Talking Cars Reach Testing Phase

South Australian-developed radio technology allows cars to ‘talk’ to each other and alerts drivers to the risk of an accident

Talking cars could be a coming to a garage near you:

South Australian-developed radio technology that allows cars to ‘talk’ to each other and alerts drivers to the risk of an accident, is getting closer to reality with testing taking place in Adelaide. And yes, we did purposely give our picture caption a funny accent!

The world-leading technology provides warnings to drivers of potential intersection crashes, rear-end collisions and lane drift – and could be available in everyday vehicles as soon as 2012.

The technology will also enable traffic flow management and optimised route selection for drivers, reducing the costs of traffic congestion and greenhouse emissions.

Live safety demonstrations of the technology will be held at an Australian Dedicated Short Range Communications (DSRC) industry event.

Vehicle manufacturers, and state and federal government will be among industry stakeholders who will see first-hand the DSRC technology developed by Kent Town-based company Cohda Wireless. Cohda Wireless was founded in 2004 by a group of scientists working at UniSA’s Institute for Telecommunications Research.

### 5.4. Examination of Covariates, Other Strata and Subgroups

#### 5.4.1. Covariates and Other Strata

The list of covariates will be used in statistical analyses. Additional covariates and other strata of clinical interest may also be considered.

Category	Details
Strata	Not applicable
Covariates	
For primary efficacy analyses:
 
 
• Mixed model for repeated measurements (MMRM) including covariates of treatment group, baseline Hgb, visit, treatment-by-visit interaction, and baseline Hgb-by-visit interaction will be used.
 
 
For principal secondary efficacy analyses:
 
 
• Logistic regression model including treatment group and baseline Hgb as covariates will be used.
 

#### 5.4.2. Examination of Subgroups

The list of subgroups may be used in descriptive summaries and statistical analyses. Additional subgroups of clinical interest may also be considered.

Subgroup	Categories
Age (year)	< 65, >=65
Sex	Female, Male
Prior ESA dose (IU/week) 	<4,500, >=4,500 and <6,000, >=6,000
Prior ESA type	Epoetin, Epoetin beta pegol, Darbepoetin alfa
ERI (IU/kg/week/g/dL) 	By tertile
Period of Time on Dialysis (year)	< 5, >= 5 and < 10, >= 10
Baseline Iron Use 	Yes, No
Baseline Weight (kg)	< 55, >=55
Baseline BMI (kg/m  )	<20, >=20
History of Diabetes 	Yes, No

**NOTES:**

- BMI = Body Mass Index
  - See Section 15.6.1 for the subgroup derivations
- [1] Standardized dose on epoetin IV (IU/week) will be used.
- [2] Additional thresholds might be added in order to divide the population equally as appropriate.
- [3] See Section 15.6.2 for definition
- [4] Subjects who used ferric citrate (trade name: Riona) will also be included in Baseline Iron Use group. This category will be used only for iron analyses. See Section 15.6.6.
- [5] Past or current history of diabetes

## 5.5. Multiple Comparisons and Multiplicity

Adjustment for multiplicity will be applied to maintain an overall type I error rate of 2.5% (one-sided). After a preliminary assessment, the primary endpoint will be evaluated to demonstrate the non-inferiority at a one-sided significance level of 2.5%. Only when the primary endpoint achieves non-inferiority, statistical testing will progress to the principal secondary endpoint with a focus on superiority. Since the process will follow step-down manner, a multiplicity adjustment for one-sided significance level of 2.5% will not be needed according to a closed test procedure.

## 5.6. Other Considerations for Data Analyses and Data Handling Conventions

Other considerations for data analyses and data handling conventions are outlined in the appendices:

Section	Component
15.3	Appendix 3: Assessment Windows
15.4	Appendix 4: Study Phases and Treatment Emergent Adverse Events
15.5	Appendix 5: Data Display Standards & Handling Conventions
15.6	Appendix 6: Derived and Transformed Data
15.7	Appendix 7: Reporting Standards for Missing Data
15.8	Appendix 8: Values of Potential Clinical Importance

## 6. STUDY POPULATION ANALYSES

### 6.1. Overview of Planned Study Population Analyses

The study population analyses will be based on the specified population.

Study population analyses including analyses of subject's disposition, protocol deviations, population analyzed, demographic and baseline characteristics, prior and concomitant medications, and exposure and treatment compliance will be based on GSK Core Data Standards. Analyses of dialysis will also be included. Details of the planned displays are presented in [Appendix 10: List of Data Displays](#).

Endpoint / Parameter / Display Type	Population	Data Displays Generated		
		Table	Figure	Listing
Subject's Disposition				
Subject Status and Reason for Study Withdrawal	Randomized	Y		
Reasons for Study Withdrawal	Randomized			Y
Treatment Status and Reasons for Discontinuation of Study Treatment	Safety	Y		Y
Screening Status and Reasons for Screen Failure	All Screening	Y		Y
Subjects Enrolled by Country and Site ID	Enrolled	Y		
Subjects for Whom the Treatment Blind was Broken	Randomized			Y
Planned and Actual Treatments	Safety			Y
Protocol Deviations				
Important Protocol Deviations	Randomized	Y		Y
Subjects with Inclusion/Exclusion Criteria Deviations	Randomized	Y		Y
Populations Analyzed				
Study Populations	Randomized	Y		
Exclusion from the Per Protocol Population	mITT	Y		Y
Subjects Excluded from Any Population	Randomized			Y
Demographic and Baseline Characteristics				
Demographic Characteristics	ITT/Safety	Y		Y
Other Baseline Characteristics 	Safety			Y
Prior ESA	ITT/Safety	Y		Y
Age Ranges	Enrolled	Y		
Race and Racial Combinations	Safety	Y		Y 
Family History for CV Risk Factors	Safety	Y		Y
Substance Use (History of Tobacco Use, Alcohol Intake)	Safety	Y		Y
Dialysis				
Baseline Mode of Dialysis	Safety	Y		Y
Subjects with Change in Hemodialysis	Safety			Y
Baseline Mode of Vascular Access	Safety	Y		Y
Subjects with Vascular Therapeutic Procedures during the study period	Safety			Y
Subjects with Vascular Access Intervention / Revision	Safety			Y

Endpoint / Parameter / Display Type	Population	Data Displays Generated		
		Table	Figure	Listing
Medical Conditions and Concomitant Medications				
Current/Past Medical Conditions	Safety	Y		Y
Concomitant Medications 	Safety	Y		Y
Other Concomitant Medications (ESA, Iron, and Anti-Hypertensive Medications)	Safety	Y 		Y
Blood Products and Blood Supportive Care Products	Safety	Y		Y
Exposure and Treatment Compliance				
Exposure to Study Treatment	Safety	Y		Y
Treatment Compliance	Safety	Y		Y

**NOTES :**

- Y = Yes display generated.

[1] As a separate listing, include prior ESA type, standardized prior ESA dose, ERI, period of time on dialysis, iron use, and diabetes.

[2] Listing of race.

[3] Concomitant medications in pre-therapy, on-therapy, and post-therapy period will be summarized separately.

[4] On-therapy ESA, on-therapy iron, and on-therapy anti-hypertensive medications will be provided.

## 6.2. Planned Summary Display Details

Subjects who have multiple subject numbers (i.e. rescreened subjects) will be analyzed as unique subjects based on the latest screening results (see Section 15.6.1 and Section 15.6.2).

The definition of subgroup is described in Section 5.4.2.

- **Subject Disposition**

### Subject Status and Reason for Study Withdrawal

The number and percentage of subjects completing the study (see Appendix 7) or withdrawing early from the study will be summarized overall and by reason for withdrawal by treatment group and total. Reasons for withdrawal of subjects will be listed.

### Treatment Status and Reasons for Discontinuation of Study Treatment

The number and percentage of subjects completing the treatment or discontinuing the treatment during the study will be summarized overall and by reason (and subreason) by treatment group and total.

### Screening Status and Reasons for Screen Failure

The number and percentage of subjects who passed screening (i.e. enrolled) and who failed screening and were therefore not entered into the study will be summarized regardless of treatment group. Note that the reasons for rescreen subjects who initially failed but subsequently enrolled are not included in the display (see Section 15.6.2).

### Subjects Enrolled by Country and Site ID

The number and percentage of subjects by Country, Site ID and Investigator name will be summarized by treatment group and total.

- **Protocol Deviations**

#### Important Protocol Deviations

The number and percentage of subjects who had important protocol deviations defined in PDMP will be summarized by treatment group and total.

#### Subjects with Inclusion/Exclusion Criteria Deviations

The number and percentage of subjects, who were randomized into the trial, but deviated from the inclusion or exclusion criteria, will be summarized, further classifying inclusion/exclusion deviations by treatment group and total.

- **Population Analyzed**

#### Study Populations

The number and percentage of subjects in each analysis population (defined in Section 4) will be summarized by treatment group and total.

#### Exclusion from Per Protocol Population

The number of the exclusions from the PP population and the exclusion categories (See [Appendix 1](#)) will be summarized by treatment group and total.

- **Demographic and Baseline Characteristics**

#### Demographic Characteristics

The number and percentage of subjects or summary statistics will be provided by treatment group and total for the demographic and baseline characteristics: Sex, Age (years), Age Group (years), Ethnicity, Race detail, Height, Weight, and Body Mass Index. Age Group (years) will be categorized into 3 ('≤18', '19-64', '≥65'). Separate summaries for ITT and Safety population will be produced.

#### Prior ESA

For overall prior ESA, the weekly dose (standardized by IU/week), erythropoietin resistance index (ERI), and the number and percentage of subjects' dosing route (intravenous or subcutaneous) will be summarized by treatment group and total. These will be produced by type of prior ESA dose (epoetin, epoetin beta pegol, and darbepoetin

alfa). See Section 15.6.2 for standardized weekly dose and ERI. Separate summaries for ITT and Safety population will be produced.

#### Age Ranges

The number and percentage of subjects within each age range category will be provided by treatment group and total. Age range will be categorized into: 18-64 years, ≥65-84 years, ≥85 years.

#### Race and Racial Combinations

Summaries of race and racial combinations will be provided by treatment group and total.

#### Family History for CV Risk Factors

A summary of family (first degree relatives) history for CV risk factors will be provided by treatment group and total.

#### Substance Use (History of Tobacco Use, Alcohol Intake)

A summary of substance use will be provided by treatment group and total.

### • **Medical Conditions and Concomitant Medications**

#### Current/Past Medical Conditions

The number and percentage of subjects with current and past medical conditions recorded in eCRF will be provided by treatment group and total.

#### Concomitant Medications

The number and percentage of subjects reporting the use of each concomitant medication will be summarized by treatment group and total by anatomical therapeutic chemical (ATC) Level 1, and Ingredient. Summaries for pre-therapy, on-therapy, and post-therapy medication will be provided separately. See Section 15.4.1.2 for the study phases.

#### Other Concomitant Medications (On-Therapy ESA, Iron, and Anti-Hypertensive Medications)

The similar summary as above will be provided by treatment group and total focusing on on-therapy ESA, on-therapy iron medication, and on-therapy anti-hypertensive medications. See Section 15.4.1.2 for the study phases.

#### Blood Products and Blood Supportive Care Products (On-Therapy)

Director of UniSA’s Institute for Telecommunications Research, Professor Alex Grant, said DSRC is a radio technology that combines GPS and Wi-Fi like communications to effectively enable cars to talk to each other.

“On board processing units assess the risk of an accident and provide advice to the driver,” Professor Grant said.

“This technology essentially equips vehicles with the ability to see around corners and to predict and avoid dangerous situations.”

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